The word “stereotype” describes a psychological mechanism. The mind hates things it does not know or understand. Therefore, it tends to try to make since of the world in somewhat of a binary way. Simplified and quick. Stereotypes divide your reality into “familiar” or “strange” by exaggerating that difference. Things that may be slightly familiar, are seen as VERY familiar. Things that are slightly strange are seen as foreign, perhaps even demonic. This can be seen with the public’s response to any technology that drives the heart of a new industry. For example, AI.
Lippmann recognized a way to get a grip on the local political habits of a nation. He proposed looking to the nursery, the school, and the church. Here you can see what traditions are being passed down from one generation to another. This is like soil testing. By testing the soil, you learn what makes up the micro-culture. This is how botanists determine what seeds will grow and what kinds of plants they can propagate in the culture they’re working with. What organisms make up the soil around the grass roots. As well as what kind of roots are already growing.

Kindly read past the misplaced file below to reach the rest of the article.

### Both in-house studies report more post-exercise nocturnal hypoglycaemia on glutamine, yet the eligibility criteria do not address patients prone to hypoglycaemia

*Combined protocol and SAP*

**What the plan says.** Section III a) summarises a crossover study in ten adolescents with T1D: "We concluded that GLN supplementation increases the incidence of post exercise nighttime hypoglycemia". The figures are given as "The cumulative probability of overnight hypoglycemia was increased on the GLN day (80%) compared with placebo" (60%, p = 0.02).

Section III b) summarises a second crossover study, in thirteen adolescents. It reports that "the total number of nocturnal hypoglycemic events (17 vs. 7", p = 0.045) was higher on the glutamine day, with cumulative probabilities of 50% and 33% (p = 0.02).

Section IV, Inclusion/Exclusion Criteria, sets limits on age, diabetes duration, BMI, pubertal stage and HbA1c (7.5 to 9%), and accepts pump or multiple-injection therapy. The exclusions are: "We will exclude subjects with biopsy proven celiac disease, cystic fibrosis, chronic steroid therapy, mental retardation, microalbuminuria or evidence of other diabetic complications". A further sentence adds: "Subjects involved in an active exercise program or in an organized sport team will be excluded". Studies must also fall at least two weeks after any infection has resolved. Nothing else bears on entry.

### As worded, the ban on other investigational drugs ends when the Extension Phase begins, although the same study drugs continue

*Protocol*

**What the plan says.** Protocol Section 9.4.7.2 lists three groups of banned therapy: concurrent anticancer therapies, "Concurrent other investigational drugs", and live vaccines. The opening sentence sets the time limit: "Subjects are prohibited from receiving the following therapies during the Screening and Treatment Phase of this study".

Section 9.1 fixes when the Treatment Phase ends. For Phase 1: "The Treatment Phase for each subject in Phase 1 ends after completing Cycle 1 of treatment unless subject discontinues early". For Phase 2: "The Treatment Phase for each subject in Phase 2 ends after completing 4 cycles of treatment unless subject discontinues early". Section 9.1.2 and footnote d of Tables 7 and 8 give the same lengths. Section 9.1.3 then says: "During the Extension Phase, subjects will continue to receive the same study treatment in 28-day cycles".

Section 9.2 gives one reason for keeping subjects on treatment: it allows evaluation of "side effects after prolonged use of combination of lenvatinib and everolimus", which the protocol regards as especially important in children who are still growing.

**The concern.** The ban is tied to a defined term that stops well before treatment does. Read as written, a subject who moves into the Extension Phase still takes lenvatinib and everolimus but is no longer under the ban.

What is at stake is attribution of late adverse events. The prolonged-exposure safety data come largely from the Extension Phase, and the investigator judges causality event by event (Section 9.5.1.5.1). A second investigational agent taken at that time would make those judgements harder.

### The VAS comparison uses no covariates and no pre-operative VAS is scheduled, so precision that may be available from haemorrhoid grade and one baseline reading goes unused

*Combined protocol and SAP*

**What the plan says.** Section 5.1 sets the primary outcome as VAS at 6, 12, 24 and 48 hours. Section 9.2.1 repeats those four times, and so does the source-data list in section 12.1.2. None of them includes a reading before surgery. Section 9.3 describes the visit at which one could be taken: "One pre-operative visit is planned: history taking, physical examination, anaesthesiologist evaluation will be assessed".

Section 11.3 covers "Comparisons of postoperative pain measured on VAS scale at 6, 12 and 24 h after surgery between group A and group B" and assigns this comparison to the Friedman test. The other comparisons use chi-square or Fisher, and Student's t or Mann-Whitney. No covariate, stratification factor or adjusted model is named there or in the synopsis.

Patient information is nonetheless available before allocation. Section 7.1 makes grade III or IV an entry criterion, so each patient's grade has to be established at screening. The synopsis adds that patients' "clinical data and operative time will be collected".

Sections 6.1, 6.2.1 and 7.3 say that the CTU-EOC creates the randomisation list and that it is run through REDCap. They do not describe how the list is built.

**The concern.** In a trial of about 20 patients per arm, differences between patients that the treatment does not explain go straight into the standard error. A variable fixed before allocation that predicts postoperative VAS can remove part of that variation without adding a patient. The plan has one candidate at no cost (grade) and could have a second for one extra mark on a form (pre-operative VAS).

Walls of the Mind
Have you heard the expression “don’t be afraid to let your walls down”? Those walls are fundamentally made up of a litany of stereotypes. This is how we make since of a world that is not our home and protect ourselves with what we define as “safe” and “not-safe” zones.
For this reason, anything that contradicts our stereotypes presents a threat to our understanding of reality and can shake us to the core. It feels like an attack on the universe and existence itself, and for good reason. It is in fact an attack on the very core of OUR universe. When your paradigm is challenged, it requires your mind to admit that it could be wrong. That it is fallible. By nature, the mind wants to be in total control and all-knowing.
The purpose of your mind is to rule and protect your being. This makes it EXTREMELY difficult for your mind to accept such a reality where it is not god. Once this begins to break down, one of two things begin to happen. Fight or flight. Your mind begins to go into a state of faith or paranoia. Once you admit that YOUR universe and THE universe are not the same thing, you can then begin to accept that it is okay not to know everything.